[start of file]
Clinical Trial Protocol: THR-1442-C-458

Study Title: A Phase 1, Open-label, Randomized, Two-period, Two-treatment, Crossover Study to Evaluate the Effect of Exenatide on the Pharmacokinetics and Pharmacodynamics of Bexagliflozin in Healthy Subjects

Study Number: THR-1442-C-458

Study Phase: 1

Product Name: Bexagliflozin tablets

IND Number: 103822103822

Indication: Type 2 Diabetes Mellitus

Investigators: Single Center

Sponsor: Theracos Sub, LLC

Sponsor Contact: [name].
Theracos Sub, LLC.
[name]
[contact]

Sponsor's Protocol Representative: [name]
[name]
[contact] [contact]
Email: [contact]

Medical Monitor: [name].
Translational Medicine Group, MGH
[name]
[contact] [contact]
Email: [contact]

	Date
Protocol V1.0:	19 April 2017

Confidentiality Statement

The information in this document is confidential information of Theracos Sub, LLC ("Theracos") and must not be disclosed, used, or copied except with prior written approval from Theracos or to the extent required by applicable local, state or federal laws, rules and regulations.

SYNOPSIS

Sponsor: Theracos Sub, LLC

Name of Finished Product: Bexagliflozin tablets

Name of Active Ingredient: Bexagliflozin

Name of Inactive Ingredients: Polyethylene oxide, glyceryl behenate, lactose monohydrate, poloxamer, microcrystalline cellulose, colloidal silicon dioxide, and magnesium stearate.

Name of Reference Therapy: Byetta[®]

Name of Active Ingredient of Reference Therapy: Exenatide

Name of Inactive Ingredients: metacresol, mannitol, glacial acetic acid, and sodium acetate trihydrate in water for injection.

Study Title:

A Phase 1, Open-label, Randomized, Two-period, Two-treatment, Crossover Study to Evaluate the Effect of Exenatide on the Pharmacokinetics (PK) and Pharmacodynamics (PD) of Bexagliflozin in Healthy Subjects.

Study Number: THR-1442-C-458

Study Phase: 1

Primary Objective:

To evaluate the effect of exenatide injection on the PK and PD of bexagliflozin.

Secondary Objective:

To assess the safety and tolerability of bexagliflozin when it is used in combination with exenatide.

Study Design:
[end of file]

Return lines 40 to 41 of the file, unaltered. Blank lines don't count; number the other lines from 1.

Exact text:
To evaluate the effect of exenatide injection on the PK and PD of bexagliflozin.

Secondary Objective: